Football, Coaching, and Student Motivation
As the loyal readers of this blog are well aware, one of my areas of interest is the motivational philosophies and tactics sports coaches use to build strong teams that might also be utilized in the classroom to raise student achievement.
And that brings me to a book I am reading, The Education of a Coach by David Halberstam, the author of The Best and the Brightest and other best-selling books about American culture, sports, and politics.
This book is a biography of Bill Belichick, the current head coach of the New England Patriots, the most successful team in the NFL in recent years, with three Super Bowl victories in the past five seasons.
You wonder: What lessons could be learned about education from a book about a football coach? The answer is many.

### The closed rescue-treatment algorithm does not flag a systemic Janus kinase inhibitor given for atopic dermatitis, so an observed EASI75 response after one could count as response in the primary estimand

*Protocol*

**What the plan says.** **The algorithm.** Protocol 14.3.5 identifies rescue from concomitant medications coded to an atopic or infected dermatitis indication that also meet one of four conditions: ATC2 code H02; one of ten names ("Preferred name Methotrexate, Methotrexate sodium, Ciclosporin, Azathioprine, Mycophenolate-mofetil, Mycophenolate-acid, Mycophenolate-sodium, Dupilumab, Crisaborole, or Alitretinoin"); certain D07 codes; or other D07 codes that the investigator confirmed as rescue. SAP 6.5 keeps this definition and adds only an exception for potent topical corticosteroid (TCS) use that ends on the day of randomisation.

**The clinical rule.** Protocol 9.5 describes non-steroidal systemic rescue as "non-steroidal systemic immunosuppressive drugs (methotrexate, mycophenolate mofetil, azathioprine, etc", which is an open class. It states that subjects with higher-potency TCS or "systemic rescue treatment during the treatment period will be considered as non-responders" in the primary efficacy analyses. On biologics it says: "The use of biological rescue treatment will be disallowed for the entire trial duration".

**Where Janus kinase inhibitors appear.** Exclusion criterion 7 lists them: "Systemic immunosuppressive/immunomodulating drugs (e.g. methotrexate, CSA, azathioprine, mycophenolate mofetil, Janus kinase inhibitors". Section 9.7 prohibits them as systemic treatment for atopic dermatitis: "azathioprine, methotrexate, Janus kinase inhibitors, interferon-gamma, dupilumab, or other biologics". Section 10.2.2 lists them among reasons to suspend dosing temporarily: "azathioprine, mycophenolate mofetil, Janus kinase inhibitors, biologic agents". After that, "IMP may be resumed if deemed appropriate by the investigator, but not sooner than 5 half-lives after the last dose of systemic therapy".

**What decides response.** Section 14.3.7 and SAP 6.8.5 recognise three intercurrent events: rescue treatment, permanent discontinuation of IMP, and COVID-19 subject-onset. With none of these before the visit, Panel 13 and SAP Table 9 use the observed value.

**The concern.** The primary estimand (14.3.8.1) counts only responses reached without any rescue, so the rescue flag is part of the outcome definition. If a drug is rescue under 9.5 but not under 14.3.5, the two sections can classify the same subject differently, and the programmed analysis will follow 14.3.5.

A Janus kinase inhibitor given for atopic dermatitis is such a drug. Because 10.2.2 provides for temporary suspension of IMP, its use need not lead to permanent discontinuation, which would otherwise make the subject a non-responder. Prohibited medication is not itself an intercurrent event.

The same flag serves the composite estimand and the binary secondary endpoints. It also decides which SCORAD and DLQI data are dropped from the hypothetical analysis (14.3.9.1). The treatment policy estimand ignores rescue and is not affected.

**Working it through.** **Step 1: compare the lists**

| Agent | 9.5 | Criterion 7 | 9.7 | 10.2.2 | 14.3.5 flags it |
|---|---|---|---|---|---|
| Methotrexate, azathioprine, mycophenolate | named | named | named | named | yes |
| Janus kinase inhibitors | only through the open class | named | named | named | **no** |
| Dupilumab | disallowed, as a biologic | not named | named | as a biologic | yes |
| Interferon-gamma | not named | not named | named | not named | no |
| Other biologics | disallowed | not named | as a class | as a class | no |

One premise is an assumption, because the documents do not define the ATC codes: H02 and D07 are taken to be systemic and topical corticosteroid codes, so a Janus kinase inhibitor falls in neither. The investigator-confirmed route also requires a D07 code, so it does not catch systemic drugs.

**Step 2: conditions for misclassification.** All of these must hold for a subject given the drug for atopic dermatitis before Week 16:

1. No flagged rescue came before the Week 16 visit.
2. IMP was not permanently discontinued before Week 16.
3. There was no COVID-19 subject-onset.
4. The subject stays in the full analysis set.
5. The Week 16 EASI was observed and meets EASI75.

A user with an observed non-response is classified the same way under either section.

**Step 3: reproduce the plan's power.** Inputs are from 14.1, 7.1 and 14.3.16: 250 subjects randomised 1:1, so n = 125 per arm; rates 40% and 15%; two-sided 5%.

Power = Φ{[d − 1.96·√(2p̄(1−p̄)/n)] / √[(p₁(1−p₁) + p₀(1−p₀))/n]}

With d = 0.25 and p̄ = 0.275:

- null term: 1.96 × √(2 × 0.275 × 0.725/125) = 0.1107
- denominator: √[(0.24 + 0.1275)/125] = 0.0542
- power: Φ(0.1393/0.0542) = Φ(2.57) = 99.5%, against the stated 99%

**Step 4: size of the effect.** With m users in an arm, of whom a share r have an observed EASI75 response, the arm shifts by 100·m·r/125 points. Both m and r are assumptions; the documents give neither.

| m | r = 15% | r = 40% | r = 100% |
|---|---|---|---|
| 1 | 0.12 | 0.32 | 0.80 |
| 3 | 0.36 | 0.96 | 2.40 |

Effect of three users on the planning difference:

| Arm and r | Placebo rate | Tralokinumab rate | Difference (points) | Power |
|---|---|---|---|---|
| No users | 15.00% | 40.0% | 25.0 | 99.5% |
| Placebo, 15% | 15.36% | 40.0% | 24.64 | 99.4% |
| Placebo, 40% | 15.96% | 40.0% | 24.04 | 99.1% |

What struck me, in particular, were the wide range of coaching philosophies and styles of some of the most successful high school, college, and professional coaches highlighted in the book. In other words, much like teaching, there is no cookie-cutter model of a successful football coach despite the stereotypes of all football coaches as cruel, boisterous, task masters. Undoubtedly, some motivate their players through such tactics, but others use a quiet, analytical approach to the game that is just as effective. Still others pull from both styles to create a sort of coaching composite. They all base their styles, in part, on what they think the players on their teams need.
And that raises some important questions about teaching. What style of teaching, for instance, motivates a group of poor, underachieving inner city boys or girls? Is it the tough love approach or a more laid back style? And how about privileged upper middle class kids? What approach motivates them most effectively? Better yet, what style works best with kids from all kinds of backgrounds?
If you are interested in the intersection of ideas (and experiences) between coaching and teaching, you might want to check out two blogs by teachers who are also coaches. Those blogs are: A Passion for Teaching and Opinions and Teaching in the 408.